As Meadwoods liason to the arts community, Williams provides for guest lectures, concerts, seminars and an artist in residence program, all without ever having to leave the grounds.

Which left two essential and related ingredients of this "lifestyle" business undone: fine food and the care of the body beautiful.

There are two restaurants at Meadowood, both under the executive eye of chef Didier Lenders and the day to day management of chef de cuisine Steve Tevere.

The food, as befits its wine country location, is geared to the seasons with fresh regional ingredients, a task made easier by the resort's extensive kitchen gardens under the direction of resident horticulturalist William Kuhn. Kuhn has recently planted a small olive grove and looks forward to some day being able to press Meadowood's own  olive oil.

Dining on a beautiful balmy night on the restaurant's deck overlooking the fairways was a magical experience.

The yellowfin tuna carpaccio, the tiny tail of lobster served on fresh corn risotto, and the saddle of lamb, followed by a passion fruit souffle with crème anglais washed down with a zinfandel from a small winery down the road, was a tribute to Tevere's  feel for the area's bounty.

The next morning, bright and not too early, saw us both heading for the spa. One went for the traditional facial, while the male member of our two person team – seeking new uses for his favorite fruit – indulged in an all over body polishing with grape seeds.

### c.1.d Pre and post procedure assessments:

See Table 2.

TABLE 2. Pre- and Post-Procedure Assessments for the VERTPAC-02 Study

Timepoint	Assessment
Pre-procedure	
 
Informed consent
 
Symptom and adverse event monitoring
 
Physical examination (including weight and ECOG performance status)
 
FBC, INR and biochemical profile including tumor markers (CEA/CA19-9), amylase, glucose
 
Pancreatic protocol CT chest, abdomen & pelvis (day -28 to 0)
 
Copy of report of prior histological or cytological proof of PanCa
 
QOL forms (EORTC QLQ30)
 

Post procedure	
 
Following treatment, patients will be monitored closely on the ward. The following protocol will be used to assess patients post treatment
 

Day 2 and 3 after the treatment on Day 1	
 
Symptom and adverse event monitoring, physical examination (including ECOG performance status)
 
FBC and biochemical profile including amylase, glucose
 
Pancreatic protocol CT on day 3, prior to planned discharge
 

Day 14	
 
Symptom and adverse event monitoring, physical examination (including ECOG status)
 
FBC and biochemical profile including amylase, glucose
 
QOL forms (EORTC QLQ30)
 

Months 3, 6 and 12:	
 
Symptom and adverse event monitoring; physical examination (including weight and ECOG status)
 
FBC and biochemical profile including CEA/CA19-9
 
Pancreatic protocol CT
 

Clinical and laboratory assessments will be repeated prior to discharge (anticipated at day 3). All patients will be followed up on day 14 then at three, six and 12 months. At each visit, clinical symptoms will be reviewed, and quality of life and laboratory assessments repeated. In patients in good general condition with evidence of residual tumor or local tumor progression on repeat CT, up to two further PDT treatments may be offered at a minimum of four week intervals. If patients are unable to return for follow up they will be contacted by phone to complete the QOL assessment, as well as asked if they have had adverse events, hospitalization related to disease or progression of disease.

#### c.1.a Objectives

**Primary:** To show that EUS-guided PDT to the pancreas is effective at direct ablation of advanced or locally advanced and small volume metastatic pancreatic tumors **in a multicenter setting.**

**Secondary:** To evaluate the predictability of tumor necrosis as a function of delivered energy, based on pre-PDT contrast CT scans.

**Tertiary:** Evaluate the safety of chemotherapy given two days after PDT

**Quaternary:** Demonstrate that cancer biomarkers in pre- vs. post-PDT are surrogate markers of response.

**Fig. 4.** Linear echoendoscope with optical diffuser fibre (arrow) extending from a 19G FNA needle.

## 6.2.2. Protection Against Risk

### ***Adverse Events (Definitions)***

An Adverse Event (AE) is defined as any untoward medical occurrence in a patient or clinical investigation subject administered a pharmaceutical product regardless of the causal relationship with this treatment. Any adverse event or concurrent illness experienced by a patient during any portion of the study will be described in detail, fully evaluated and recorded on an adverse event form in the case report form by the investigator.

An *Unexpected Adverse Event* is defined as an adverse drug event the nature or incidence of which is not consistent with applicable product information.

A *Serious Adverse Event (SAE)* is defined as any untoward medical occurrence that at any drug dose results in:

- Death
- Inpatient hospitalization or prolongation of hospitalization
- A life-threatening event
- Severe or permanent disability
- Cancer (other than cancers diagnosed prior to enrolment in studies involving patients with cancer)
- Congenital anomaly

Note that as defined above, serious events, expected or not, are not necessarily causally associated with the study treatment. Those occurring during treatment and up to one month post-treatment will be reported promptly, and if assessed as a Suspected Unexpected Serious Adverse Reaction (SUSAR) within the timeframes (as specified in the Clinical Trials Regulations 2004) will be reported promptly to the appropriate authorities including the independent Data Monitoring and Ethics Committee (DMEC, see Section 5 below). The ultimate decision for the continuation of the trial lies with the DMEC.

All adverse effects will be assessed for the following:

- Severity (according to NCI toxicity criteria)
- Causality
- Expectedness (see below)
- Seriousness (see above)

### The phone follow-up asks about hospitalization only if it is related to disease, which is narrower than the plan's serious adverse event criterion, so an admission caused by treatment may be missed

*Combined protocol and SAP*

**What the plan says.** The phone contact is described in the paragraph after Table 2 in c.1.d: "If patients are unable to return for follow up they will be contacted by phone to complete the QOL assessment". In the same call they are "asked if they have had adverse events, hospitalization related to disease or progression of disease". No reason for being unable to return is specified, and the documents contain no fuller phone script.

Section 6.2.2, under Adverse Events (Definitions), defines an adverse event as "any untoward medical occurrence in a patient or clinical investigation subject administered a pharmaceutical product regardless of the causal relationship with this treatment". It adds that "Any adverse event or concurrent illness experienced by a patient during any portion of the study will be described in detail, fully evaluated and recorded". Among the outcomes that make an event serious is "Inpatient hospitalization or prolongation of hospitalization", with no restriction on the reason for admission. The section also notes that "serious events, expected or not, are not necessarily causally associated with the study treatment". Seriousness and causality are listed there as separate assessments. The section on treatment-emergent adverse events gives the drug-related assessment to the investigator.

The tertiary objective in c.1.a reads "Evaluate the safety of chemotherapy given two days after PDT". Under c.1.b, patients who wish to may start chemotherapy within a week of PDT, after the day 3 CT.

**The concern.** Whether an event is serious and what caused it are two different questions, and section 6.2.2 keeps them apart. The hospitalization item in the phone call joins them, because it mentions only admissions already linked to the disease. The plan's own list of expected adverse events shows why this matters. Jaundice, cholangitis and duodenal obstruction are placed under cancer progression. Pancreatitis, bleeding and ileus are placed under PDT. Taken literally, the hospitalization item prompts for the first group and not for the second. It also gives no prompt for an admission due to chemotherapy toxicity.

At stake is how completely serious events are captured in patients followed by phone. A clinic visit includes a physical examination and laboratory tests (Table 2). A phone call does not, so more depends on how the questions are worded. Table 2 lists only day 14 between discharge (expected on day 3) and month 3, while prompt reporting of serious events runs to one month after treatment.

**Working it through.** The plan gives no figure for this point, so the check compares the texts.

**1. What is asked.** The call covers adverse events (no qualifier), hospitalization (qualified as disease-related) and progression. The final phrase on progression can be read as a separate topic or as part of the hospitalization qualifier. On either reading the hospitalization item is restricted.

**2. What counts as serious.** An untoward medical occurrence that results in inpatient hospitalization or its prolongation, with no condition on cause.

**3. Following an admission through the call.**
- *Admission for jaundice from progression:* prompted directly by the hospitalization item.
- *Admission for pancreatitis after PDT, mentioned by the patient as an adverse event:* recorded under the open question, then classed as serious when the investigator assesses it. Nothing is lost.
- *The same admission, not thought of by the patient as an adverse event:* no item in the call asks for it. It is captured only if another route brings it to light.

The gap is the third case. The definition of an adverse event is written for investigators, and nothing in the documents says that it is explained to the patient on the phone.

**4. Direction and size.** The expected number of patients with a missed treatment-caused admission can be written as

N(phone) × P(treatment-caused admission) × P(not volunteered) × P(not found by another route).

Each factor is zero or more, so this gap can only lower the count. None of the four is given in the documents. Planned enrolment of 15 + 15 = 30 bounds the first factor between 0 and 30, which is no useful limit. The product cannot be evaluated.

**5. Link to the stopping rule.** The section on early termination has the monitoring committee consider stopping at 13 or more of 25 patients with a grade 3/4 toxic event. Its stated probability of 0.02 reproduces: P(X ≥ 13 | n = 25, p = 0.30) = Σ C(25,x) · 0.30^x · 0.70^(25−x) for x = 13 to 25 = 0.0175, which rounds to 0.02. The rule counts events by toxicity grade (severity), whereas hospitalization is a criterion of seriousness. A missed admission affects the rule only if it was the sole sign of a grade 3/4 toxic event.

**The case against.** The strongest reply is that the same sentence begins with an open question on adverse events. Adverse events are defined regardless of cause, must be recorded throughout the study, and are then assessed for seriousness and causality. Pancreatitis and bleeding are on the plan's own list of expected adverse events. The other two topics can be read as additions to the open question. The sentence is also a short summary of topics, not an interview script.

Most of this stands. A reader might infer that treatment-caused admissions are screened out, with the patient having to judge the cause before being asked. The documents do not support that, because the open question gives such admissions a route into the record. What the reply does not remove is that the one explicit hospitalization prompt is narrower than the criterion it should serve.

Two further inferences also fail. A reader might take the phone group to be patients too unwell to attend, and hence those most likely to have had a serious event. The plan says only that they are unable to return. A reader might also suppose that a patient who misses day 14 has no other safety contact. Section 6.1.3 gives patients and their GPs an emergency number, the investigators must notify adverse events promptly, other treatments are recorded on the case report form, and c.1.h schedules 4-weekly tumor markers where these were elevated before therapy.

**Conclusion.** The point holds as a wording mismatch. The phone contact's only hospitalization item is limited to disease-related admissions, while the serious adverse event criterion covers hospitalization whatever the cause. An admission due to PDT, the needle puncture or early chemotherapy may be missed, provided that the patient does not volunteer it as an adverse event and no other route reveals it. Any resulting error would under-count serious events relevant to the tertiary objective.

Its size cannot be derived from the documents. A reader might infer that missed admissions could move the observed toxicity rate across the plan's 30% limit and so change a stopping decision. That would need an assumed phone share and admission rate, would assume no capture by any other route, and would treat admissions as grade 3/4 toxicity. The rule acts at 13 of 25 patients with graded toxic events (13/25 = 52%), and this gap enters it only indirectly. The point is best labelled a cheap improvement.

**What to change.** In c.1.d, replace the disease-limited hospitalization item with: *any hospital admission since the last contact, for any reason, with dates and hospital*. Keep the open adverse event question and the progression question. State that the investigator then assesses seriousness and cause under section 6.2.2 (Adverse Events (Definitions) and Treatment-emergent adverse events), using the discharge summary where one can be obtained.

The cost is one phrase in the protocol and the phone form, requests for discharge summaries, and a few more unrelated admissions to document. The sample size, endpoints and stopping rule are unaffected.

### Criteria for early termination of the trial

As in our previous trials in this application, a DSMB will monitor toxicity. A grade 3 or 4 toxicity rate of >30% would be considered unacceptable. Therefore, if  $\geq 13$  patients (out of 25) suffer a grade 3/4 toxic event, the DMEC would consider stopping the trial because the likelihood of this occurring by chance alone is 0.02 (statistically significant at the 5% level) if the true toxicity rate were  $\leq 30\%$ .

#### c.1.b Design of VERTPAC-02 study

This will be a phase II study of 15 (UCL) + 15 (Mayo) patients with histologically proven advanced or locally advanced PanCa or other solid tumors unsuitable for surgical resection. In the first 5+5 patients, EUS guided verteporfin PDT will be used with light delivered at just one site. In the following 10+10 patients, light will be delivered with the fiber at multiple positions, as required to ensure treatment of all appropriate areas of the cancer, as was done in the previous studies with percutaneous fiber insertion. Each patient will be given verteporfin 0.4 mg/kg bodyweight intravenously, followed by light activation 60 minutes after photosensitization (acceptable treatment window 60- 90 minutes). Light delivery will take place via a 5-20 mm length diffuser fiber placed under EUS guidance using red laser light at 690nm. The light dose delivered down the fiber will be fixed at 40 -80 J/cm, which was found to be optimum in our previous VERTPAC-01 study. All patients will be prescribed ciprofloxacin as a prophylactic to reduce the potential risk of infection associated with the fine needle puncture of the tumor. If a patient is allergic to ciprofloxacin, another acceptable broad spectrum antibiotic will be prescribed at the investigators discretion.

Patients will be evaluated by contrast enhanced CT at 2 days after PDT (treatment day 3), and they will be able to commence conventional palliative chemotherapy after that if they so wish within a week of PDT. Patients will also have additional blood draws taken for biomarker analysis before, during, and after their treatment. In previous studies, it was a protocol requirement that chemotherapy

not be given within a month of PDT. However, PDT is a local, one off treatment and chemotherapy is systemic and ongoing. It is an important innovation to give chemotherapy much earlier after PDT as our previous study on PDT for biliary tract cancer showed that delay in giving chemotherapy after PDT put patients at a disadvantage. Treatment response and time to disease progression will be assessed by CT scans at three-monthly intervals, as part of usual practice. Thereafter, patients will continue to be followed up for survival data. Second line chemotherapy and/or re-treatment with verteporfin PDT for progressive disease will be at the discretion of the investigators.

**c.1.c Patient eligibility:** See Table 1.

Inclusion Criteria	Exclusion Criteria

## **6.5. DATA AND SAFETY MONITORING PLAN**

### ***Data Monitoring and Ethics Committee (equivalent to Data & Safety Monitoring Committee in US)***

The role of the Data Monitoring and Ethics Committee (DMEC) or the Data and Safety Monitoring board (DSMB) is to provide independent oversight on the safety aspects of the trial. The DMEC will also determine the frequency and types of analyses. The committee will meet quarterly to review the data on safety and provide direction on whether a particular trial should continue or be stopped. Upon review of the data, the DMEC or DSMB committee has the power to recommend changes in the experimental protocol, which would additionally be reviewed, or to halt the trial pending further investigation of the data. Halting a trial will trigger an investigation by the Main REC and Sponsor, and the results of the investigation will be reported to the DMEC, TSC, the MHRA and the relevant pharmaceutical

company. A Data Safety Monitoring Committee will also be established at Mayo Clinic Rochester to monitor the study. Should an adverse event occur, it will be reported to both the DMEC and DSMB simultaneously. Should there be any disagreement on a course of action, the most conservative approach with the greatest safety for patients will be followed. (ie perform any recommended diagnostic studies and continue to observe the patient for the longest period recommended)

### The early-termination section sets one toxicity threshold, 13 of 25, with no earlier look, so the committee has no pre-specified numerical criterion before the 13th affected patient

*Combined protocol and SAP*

He emerged looking like a well-scrubbed pink cherub, or at least one who smelled like a barrel of ripe cabernet grapes.


  • Late fall is the very best time of year in Napa when the heat of summer softens to the warm luxury of fall.

  • Meadowood is at 900 Meadowood Lane, St. Helena, California. Call toll free 1-800 458-8080. It's extensive website www.meadowood.com is a great way to look over the resort without leaving your home.

  • It's a popular spot for weddings on the lawn, and rates vary, again depending on the time of year.

  • Room rates start at $350 depending on the season and whether you book midweek or at weekends. You can take the entire family along if you want to book a four bedroom suite that starts at $l,890 and climbs to $3,500 at peak  time.